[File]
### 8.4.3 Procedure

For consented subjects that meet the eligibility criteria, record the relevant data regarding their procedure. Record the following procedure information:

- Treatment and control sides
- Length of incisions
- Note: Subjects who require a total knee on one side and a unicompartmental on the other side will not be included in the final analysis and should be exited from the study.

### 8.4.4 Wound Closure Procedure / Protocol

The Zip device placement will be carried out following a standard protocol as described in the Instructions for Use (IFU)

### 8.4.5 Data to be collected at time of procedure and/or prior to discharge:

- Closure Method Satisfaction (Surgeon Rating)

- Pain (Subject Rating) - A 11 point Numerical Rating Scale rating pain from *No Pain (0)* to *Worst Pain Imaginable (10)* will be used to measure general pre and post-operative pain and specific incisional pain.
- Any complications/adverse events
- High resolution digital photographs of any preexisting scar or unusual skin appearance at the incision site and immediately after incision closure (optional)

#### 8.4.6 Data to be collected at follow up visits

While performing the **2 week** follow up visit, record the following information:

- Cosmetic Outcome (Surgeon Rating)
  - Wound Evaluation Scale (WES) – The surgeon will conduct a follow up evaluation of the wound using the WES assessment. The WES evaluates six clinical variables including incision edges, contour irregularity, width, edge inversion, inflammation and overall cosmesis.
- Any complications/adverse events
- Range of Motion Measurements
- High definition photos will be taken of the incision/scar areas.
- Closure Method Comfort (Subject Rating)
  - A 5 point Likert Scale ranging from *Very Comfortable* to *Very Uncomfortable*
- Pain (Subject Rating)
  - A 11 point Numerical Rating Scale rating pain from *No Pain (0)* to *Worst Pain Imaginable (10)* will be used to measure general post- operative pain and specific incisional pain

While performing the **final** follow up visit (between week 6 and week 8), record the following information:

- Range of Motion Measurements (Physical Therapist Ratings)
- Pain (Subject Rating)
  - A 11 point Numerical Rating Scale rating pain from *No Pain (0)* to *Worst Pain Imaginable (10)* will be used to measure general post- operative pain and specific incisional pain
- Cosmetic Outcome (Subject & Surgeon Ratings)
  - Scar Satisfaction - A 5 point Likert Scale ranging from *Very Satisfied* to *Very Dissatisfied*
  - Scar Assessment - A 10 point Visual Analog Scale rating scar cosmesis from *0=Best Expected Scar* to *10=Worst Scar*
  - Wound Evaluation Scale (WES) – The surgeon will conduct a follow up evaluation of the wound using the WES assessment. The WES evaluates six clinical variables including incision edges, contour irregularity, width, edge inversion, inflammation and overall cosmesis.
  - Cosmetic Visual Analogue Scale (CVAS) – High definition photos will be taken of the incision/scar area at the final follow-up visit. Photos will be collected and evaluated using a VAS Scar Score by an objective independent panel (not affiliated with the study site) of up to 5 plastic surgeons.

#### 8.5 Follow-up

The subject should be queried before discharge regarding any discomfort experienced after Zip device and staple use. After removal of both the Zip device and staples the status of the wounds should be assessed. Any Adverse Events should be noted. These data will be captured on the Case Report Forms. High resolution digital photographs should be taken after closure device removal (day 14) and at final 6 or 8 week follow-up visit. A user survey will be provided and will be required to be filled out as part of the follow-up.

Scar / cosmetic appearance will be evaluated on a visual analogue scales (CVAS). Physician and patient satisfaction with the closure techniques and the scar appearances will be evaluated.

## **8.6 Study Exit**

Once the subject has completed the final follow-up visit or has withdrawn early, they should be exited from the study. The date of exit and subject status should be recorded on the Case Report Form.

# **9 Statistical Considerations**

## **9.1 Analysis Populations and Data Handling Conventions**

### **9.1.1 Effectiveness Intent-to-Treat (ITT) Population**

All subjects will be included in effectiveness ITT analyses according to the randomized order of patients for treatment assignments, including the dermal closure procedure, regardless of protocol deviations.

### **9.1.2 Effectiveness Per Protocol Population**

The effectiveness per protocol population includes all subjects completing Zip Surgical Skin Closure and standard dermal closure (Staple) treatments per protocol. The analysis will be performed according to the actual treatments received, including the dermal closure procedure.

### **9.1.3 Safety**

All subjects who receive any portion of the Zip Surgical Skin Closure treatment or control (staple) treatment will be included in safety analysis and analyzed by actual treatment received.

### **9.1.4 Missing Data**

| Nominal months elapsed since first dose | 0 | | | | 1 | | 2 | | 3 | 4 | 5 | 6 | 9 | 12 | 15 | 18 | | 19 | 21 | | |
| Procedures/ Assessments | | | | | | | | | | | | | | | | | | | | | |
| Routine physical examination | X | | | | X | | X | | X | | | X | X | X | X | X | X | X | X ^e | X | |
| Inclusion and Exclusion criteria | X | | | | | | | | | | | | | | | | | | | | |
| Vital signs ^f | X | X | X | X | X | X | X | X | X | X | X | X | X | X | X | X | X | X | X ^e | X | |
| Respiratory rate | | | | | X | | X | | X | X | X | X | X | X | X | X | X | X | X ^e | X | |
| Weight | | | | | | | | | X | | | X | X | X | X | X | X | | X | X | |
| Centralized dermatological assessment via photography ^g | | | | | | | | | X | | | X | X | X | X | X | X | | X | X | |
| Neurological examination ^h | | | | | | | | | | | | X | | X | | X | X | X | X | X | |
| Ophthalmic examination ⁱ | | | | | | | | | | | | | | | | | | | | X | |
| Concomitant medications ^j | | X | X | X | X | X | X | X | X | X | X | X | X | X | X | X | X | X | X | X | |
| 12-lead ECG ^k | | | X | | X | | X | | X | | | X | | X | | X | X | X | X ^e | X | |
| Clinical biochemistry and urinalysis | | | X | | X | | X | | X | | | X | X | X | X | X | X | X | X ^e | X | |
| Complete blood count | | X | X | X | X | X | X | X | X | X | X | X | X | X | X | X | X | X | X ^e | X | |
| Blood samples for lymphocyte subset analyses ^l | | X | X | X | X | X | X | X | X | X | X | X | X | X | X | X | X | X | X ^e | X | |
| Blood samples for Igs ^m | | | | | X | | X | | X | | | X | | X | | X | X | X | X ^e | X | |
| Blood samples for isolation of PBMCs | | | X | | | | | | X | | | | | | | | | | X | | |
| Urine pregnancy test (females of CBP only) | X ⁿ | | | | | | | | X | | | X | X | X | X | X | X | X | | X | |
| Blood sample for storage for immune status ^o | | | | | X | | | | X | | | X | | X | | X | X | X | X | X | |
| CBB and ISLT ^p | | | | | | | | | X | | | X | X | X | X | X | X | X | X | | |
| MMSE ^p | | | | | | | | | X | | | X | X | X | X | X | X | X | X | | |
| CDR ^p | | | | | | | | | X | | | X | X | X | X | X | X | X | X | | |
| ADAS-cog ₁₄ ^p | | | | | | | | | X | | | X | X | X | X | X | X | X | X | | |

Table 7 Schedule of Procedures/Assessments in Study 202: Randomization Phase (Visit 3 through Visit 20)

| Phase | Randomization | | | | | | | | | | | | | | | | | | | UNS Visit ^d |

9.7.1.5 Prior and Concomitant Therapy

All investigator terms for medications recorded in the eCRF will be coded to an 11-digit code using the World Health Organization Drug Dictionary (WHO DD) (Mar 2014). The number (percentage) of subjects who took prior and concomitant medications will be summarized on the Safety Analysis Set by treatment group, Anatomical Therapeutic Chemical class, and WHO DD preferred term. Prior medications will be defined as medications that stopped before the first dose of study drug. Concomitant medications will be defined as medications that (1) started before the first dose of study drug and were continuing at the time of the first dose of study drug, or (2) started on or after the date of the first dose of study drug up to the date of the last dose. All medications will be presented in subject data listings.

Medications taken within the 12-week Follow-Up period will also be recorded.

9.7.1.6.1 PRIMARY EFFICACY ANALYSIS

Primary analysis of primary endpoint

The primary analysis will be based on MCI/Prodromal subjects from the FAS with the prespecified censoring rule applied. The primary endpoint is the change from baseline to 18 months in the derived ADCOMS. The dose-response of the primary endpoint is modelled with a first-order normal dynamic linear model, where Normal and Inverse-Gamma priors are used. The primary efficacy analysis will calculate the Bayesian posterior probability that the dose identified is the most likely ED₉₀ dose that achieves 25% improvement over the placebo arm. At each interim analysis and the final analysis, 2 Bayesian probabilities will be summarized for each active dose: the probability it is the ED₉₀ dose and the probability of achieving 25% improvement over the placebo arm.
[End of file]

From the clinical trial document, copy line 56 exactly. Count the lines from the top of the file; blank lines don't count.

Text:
| Ophthalmic examination ⁱ | | | | | | | | | | | | | | | | | | | | X | |